LOS ANGELES -- UPN has seen a sharp ratings drop for its six comedies that appeal largely to blacks and isn't sure whether that reflects a change in their popularity or how viewers are counted.
Five of the six comedies, which air on Monday or Tuesday nights, have seen viewership go down by at least 10 percent since last year, according to
The single exception: "One on One," which has benefited from a move to a more desirable Monday time slot. Still, that show's audience is 11 percent lower than "The Parkers," which aired in its same time slot last season.
"In all my years doing network television, I've never seen a group of six shows come down in a group like this," said
None of the comedies are yet threatened by cancellation. But in the TV business, lower ratings mean lower advertising revenue, and network executives rarely have much patience for that.
CBS researchers suspect a change in Nielsen's methodology is to blame. The company has changed its pool of participating families to label more citizens of Caribbean island descent as black. They're primarily Spanish-speaking and often have different viewing habits than American-born blacks, said David Poltrack, CBS' top researcher.
"The composition of black viewers in the Nielsen sample has changed," he said. "I'm not saying it's right or wrong. It's different."
Nielsen has been under fire from some blacks and Latinos in the past year for changing to a new electronic system for counting viewers in big cities. Some critics contend this will undercount minority viewers.
A Nielsen spokesman, Jack Loftus, said there may be something to Poltrack's theory. But he noted that Nielsen's numbers have not reflected a change in overall television viewing among blacks.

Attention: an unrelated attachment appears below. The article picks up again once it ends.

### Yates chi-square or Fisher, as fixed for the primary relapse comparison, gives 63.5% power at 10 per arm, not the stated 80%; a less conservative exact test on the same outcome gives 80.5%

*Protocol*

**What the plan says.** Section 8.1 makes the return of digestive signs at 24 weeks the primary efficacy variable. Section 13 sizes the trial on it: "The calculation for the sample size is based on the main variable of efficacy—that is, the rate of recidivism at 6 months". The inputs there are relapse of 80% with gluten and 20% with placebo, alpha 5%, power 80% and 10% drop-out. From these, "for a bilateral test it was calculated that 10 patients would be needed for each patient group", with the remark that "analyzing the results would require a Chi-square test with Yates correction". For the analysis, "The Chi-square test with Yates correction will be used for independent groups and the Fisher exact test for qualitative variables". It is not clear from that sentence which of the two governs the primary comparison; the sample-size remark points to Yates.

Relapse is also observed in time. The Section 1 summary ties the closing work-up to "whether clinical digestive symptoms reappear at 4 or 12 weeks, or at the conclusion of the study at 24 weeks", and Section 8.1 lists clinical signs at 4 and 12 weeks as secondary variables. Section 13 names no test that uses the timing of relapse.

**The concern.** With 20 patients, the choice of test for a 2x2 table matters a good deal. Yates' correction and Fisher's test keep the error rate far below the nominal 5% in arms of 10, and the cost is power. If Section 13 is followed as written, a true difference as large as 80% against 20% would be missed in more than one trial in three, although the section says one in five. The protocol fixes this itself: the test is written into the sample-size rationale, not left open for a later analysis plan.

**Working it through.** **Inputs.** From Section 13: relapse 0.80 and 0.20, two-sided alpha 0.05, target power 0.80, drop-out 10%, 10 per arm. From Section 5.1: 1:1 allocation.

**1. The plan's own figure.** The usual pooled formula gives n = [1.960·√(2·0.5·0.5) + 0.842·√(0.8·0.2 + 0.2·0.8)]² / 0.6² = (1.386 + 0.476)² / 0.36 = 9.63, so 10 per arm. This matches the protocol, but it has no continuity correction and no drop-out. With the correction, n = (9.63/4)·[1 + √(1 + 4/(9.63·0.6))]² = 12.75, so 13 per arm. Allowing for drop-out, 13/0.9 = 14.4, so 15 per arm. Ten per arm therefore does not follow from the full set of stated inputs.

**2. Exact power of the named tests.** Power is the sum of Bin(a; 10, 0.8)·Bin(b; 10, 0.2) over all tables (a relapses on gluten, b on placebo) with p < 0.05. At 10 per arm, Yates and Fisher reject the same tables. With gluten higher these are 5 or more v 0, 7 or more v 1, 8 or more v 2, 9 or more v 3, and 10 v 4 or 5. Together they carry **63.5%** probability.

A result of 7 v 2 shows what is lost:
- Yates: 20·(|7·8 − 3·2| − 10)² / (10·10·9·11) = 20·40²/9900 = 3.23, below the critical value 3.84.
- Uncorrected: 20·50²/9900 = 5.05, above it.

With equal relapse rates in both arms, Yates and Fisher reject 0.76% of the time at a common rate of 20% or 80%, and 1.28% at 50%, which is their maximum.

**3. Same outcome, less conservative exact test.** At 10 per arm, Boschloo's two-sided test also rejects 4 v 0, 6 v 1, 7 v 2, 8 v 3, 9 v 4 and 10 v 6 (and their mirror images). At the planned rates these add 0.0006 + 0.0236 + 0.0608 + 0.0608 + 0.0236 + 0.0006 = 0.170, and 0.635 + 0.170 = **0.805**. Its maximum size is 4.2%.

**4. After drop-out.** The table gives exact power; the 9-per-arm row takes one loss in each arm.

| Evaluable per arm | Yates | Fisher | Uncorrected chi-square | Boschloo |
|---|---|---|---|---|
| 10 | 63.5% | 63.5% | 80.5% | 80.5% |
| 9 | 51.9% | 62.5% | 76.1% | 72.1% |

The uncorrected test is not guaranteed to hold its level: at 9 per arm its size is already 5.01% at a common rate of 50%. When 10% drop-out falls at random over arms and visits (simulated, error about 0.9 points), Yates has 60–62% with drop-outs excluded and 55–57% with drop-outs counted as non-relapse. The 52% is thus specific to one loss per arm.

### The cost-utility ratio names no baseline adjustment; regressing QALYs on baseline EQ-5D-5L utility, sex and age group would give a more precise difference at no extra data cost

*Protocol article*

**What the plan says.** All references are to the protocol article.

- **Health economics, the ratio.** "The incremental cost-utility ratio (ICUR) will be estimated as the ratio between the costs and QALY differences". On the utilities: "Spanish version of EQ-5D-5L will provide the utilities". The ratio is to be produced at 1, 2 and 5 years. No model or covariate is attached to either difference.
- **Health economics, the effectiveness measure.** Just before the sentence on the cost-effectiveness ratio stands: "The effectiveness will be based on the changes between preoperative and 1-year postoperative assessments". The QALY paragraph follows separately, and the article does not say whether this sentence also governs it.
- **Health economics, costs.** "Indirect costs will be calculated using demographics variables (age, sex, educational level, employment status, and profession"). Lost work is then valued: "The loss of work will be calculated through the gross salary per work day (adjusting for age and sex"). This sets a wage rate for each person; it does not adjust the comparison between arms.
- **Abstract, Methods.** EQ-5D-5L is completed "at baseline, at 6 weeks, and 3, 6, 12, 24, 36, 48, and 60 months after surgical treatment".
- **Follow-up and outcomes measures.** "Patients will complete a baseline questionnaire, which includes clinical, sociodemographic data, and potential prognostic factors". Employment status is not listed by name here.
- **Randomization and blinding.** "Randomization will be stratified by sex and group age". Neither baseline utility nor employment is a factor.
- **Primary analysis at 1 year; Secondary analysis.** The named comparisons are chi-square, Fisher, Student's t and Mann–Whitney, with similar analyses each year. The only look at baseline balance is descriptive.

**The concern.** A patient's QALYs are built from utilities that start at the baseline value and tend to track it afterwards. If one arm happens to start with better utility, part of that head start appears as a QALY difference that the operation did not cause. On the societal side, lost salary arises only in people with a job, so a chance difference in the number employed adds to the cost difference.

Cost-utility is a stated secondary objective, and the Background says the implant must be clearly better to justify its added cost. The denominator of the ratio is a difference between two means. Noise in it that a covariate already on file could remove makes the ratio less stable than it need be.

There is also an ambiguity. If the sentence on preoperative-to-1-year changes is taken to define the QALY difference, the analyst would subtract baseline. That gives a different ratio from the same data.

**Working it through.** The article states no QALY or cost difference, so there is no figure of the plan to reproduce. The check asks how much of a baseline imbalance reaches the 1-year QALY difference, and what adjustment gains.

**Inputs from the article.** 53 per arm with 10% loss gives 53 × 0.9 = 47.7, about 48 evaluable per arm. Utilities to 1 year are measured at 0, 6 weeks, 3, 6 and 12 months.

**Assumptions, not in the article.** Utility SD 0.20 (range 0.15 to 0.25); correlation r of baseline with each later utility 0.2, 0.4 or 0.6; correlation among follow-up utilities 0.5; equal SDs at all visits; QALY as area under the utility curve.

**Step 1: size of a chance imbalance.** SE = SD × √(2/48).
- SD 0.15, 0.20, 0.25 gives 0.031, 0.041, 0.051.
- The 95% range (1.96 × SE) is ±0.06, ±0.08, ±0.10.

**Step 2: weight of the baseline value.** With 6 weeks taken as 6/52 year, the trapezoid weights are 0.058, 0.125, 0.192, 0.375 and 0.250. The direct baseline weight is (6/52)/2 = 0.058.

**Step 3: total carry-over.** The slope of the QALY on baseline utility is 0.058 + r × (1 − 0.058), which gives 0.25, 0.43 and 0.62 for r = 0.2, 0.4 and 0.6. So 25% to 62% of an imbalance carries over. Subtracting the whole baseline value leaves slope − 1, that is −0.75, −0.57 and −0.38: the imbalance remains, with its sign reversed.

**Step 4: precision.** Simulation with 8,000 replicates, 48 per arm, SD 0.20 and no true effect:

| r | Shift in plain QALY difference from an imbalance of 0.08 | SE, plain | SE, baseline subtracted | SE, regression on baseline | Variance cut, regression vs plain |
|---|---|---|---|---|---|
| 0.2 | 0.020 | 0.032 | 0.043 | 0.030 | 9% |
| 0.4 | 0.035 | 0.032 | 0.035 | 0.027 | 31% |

'American Idol' opens smashingly
The fourth-edition debut of Fox's "American Idol" on Tuesday night smashed all of this season's viewing records. It was the singing competition's biggest opening night -- putting the kibosh on all that speculation that reality TV is on the wane.
Nearly 34 million viewers caught the two-hour show -- only 4 million short of the most watched "Idol" episode ever, the second-edition finale in May 2003, when Ruben Studdard beat Clay Aiken.
It was, in fact, the most watched TV broadcast since the "Friends" finale in May and the most watched season debut since that of "Friends" in 2002.
The "Idol" debut also was Fox's third-most watched night of entertainment programming, behind the show's second-season finale and the wrap of the first "Joe Millionaire," which riveted a whopping 40 million people in the February ratings sweeps of 2003.
With its all-"Idol" prime time, Fox clocked more viewers on Tuesday than CBS, NBC, ABC, WB and UPN combined.
The "Idol" rebound surprised Hollywood, including Fox Entertainment President Gail Berman, who two days earlier told critics to expect smaller numbers for this edition of the hit series. That made sense, given that last year's "Idol," won by Fantasia Barrino, had not done quite as well as the second edition.
Asked her take on the show's bounce back, Berman said, "I can only say it's the people's show," adding, "I know that sounds corny."
Early Grammy performers named
The performers on this year's Grammy Awards -- set for Feb. 13 on CBS -- will include U2, Tim McGraw, Alicia Keys, and Green Day. They're the first to be announced. Queen Latifah will host the broadcast and appearing as presenters will be Ellen DeGeneres, Christina Milian, and John Travolta.
Globe on NECN
Here's what's happening on "Around the Globe" today on NECN:
12:30 p.m.: "Globe at Home" -- Tina Sutton, who covers fashion for the Boston Globe Magazine, discusses cozy blazers for men and free-spirited frocks for women.
4 p.m.: "Around the Globe"
6:30 p.m.: "New England Business Day"
8: p.m.: "NewsNight"
Schedule is subject to change.
9 a.m. WUMB-FM (91.9) -- "Guest Mix." Guest: Michael Dinallo, Boston songwriter and guitarist.
4 p.m. WCRB-FM (102.5) -- Mozart's Horn Concerto No. 1; Woodcock's Oboe Concerto No. 12; Benda's Sinfonia No. 7.